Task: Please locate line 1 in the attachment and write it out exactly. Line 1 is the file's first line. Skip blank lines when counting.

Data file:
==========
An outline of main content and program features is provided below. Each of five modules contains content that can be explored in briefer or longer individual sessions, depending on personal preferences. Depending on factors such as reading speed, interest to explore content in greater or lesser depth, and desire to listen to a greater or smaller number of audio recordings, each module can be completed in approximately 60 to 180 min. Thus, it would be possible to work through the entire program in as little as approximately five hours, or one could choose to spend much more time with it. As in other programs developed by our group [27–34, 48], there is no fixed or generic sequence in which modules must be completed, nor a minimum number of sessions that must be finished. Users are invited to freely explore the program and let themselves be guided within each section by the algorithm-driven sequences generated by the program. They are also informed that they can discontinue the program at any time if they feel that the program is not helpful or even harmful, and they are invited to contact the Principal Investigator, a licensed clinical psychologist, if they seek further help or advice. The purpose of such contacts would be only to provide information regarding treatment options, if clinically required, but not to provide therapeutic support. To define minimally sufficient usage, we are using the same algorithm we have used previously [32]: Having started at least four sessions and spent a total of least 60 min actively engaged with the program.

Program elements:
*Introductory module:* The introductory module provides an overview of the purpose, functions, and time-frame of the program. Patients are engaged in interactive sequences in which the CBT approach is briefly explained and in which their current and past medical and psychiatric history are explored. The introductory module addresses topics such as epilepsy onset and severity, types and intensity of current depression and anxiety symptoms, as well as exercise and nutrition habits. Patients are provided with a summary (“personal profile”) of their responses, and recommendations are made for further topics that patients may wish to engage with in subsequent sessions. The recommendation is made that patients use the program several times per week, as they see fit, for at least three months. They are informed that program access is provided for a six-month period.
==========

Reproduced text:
An outline of main content and program features is provided below. Each of five modules contains content that can be explored in briefer or longer individual sessions, depending on personal preferences. Depending on factors such as reading speed, interest to explore content in greater or lesser depth, and desire to listen to a greater or smaller number of audio recordings, each module can be completed in approximately 60 to 180 min. Thus, it would be possible to work through the entire program in as little as approximately five hours, or one could choose to spend much more time with it. As in other programs developed by our group [27–34, 48], there is no fixed or generic sequence in which modules must be completed, nor a minimum number of sessions that must be finished. Users are invited to freely explore the program and let themselves be guided within each section by the algorithm-driven sequences generated by the program. They are also informed that they can discontinue the program at any time if they feel that the program is not helpful or even harmful, and they are invited to contact the Principal Investigator, a licensed clinical psychologist, if they seek further help or advice. The purpose of such contacts would be only to provide information regarding treatment options, if clinically required, but not to provide therapeutic support. To define minimally sufficient usage, we are using the same algorithm we have used previously [32]: Having started at least four sessions and spent a total of least 60 min actively engaged with the program.